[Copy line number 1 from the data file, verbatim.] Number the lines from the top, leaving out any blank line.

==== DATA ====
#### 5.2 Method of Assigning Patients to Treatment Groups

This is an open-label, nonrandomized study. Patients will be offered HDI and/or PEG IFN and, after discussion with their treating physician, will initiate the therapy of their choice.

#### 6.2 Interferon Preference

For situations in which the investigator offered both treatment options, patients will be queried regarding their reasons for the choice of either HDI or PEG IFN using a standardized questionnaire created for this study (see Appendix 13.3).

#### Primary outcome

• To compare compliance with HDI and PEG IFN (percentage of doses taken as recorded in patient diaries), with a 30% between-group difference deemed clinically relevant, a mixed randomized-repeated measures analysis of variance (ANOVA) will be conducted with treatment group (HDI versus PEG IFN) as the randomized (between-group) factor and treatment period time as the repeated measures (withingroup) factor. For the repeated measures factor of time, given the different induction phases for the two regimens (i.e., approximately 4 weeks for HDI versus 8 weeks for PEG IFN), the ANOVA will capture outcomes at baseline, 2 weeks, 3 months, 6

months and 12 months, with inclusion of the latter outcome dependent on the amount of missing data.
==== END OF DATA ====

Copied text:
#### 5.2 Method of Assigning Patients to Treatment Groups